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Re: W3C specification error

From: Andrea Proli <aprol@tin.it>
Date: Tue, 30 Nov 2004 16:59:38 +0100
Message-ID: <003a01c4d6f5$98deb400$0201a8c0@lycantro>
To: "Benja Fallenstein" <b.fallenstein@gmx.de>
Cc: "Pat Hayes" <phayes@ihmc.us>, "Dan Brickley" <danbri@w3.org>, <fmanola@acm.org>, <www-rdf-comments@w3.org>

Thank you very much! Although I currently don't have the solution to all
of my doubts, I think you put me in the right way to reach it...

However, I am realizing that this issue is a key for understanding both
the processing model and the real nature of RDF (particularly about
inferences/entailments), and it deserves a further explanation to be
put somewhere...

Now, in order to better comprehend the rationale, I try to summarize: please
tell me if I'm wrong: in RDF, you can't state that class A is NOT
a subclass of class B just because you can't find a "subClassOf" statement
explicitly declaring that Class A is a subclass of class B, right?

So, if I had the following fragment:

<foaf:Person rdf:ID="John">

<foaf:Person rdf:ID="Mike">

<foaf:Person rdf:ID="Anna">

<rdf:Property rdf:ID="isMarriedWith">


<!-- Statement 1-->
<rdf:Description rdf:about="...#Mike">
 <x:isMarriedWith resource="...#Anna"/>

<!-- Statement 2-->
<rdf:Description rdf:about="...#Mike">
 <John resource="...#Anna"/>

there wouldn't be a way to state that Statement 2 is non-sense,
due to the fact that nowhere is written that a foaf:Person is
not a subclass of rdf:Property... thus, we have to use
"rdfs:Resource" instead of "rdf:Property". If this is the
right way of thinking, you shed a lot of light on it.

However, let me ask you the very last question:
Since an "rdf:Literal" is also an "rdfs:Resource", we could
model (quote) a statement where the predicate is a literal,
and such a statement is not even expressible using RDF syntax!
If nobody can say what we are quoting, why should we allow that
quoting to exist? Thus, the "rdfs:range" of "rdfs:predicate"
should be non-literals, but non-literals don't have a class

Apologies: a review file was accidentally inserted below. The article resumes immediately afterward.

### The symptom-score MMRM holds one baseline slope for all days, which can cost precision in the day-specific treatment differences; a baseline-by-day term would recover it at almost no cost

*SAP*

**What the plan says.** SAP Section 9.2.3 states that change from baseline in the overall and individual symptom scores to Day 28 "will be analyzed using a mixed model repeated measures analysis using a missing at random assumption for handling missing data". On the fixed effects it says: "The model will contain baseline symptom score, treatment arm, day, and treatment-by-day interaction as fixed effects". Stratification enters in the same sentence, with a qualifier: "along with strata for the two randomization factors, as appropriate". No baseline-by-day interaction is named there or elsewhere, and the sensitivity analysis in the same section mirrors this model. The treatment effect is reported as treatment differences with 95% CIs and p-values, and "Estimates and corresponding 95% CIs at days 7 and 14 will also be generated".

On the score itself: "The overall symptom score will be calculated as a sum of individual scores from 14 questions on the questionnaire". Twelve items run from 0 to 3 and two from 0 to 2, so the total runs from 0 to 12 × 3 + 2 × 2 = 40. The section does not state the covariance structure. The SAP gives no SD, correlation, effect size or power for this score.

in the RDF(S) specification. In order to supply it, a
"complementary class" (NOT being something) mechanism should
be added to the specification... but if we add this, then we
also could be able to infer that something used as a predicate
IS NOT an "rdf:Property", and then the range of "rdfs:predicate"
could be restricted to "rdf:Property"...

At any rate, thank you for your feedback, your help has been
invaluable for me to understand this subject!


----- Original Message ----- 
From: "Benja Fallenstein" <b.fallenstein@gmx.de>
To: "Andrea Proli" <aprol@tin.it>
Cc: "Pat Hayes" <phayes@ihmc.us>; "Dan Brickley" <danbri@w3.org>; 
<fmanola@acm.org>; <www-rdf-comments@w3.org>
Sent: Tuesday, November 30, 2004 2:55 PM
Subject: Re: W3C specification error

> Hi Andrea,
> Andrea Proli wrote:
>> Clearly, using "rdfs:Resource" allows you to model illegal statements,
>> but why should this be desirable? Why should illegal statements
>> exist?
> Reification is used for quoting; i.e. so that if you publish the graph
>     x:a x:b x:c.
>     x:a x:d "e".
> then I can take that graph and reify each statement in it to say in my 
> graph, "Andrea said that..."
> I should be able to say this without claiming that anything of what you 
> said is *true*. Even if the statements in your graph are complete 
> nonsense, I should be able to quote them without saying they are true 
> (perhaps to point out that they are not true).
> If you say "x:a foaf:Person x:b," then if rdf:predicate had the domain 
> rdfs:Property, if I quoted you I would be claiming that foaf:Person is a 
> property. When quoting you I would first have to check that you're not 
> talking nonsense, because otherwise just by quoting you *I* might be 
> talking nonsense.
> ((NB. Unfortunately RDF doesn't completely avoid this; when reifying a 
> graph, I still claim that there exist resources that are identified by the 
> URIs and literals in the reified graph. For example, if I reify a graph 
> that contains the literal "All your base are belong to us"^^xsd:boolean I 
> will end up with a graph containing this literal, myself.))
>> As to my point of view, a parser should detect it and raise
>> an error whenever an illegal statement is made...
> The way RDF is defined, it's impossible for a computer to detect that a 
> statement is illegal. In fact, RDF is designed so that it's impossible to 
> state an inconsistency; if you stated that foaf:Person is a property, a 
> human can say "It is not!", but (using only RDF and not e.g. OWL) there is 
> no way of saying formally "this can't be true."
> Cheers,
> - Benja 
Received on Tuesday, 30 November 2004 16:00:58 UTC

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